Intelligence, Tasking and Development is the third of five strands that are part of the Operations Directorate. The first two strands, known as OP1 and OP2 respectively, provide the information needed for a shift to be set. The last two strands are the development of policing policy and ensuring that police performance meets targets as detailed by government legislation. The Police Directorate is in charge of the Design and Development (UED) which is the parent of all intelligence at the national level as well as commando, tasking and patrolling.

Response and Patrol (R&P)

The R&P are first responders and, in many instances, have been the ones to discover an offense. R&P officers often interview witnesses, victims, and other persons involved in the incident. Patrol officers are the public face of law enforcement in a community: they are aware of local streets and businesses, business owners, and local residents. Patrol officers also respond to calls at the request of their watch commander or incident commander and may assist specialized police units such as negotiators, tactical teams, SWAT teams, K-9 officer….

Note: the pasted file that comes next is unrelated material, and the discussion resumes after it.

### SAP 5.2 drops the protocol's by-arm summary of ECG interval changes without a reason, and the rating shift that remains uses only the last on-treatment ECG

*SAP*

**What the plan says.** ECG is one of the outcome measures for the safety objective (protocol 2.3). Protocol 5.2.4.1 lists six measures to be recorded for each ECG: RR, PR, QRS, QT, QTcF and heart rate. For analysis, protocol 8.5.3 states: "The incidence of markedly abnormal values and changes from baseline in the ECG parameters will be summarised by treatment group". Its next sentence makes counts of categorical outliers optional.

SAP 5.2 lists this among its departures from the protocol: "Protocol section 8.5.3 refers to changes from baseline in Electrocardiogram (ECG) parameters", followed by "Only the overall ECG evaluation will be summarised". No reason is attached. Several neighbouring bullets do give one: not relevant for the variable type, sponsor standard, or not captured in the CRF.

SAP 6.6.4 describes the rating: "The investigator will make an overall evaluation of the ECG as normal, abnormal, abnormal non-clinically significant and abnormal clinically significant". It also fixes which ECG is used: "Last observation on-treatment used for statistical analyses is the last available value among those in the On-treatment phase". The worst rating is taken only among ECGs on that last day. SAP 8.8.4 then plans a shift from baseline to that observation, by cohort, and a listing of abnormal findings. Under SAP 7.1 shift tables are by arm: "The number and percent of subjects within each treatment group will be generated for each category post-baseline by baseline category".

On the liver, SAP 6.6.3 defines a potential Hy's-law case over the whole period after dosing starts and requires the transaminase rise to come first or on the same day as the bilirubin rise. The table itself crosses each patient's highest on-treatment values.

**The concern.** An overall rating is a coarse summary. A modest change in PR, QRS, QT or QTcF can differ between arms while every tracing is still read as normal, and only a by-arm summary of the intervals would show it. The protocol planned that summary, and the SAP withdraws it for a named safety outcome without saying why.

R&P officers are assigned to work both in uniform and plain clothes. They patrol in marked police vehicles, bicycles, foot and by other means including waterways, tunnels and on public transportation. Patrol is typically the largest TAR unit. This includes both general patrol of an area for crime as well as directed patrol for specific kinds of crime such as counter-terrorism, anti-biker gang or drug enforcement. This function may include uniformed presence at large or unusual events for deterrent effect.


The Criminal Investigation Department (CID) is the section of a police force which deals with more serious crimes than uniformed constables can cope with. CID officers are mostly plainclothes detectives, but some wear 'battle-dress uniforms'when on "proactive" duties such as stopping and searching suspected criminals and making arrests. They may be assisted by police community support officers or by other special constables. They may use specially-equipped police vehicles, which will have space for the detention of suspects.

. In addition, there is a team of six public protection unit sergeants and six police-staff investigators based in Bow Lane police station. These back-office staff were previously responsible for investigating rape and sexual offences. They largely now investigate domestic abuse, child abuse, forced marriage, neglect and other types of vulnerability. The Criminal Investigation Department (CID) is made up of the criminal investigations units (CIUs), which deals with:. Staff in this strand are responsible for the five force priority investigations.